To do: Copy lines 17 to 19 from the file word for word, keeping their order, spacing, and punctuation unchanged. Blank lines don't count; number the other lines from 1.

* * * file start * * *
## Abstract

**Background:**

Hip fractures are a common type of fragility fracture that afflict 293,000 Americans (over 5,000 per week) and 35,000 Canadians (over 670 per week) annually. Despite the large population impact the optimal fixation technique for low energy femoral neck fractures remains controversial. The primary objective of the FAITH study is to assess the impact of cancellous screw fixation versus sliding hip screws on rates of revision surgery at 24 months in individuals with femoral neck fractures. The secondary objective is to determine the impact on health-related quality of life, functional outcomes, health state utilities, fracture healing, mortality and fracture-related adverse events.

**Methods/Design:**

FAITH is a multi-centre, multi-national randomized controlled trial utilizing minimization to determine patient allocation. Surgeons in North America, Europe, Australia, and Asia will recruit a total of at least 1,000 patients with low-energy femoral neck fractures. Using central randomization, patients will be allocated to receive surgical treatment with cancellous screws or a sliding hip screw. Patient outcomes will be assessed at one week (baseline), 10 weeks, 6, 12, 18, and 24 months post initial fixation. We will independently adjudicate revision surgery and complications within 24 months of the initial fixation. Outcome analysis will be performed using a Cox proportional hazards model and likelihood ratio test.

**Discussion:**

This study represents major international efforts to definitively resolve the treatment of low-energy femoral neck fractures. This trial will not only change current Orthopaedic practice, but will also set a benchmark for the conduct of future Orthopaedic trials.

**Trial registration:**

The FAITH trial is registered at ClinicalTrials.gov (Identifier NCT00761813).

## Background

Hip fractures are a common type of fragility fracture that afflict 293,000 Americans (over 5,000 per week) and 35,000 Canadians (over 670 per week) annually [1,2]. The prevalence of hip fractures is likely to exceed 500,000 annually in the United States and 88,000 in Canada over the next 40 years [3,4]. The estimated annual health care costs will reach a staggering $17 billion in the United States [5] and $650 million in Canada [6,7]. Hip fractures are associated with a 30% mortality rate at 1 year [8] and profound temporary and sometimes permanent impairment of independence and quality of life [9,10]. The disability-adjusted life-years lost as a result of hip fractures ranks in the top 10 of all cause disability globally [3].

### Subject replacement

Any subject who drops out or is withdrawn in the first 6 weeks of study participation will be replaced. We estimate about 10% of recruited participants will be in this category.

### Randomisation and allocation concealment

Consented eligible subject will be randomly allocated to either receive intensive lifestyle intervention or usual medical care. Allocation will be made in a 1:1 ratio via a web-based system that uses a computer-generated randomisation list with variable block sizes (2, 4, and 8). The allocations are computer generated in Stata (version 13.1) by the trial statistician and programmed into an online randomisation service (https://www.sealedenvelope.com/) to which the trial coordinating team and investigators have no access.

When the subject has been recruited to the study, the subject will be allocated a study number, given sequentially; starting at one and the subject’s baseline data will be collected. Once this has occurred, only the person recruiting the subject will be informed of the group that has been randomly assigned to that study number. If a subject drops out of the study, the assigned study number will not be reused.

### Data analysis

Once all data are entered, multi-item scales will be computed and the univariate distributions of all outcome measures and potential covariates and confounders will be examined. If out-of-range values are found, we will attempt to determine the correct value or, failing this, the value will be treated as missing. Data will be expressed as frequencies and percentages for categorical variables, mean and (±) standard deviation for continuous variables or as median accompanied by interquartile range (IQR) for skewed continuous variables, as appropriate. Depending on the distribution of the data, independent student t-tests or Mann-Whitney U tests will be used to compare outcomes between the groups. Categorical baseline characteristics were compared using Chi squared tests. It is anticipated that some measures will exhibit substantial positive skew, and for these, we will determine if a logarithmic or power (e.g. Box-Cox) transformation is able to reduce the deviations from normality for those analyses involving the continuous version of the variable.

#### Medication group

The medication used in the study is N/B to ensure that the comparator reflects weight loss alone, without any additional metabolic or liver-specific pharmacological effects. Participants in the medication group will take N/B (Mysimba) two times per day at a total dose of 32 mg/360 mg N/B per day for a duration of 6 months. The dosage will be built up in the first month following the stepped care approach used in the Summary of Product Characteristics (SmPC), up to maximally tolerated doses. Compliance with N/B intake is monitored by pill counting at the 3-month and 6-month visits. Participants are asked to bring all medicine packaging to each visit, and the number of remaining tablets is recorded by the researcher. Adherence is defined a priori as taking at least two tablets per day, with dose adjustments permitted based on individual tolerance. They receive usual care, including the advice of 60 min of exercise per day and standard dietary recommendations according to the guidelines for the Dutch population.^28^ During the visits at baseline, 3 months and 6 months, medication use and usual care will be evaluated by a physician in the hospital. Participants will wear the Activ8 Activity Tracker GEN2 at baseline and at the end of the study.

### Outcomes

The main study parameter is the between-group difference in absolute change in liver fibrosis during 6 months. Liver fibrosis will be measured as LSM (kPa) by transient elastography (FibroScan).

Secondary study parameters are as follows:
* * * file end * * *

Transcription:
### Data analysis

Once all data are entered, multi-item scales will be computed and the univariate distributions of all outcome measures and potential covariates and confounders will be examined. If out-of-range values are found, we will attempt to determine the correct value or, failing this, the value will be treated as missing. Data will be expressed as frequencies and percentages for categorical variables, mean and (±) standard deviation for continuous variables or as median accompanied by interquartile range (IQR) for skewed continuous variables, as appropriate. Depending on the distribution of the data, independent student t-tests or Mann-Whitney U tests will be used to compare outcomes between the groups. Categorical baseline characteristics were compared using Chi squared tests. It is anticipated that some measures will exhibit substantial positive skew, and for these, we will determine if a logarithmic or power (e.g. Box-Cox) transformation is able to reduce the deviations from normality for those analyses involving the continuous version of the variable.

#### Medication group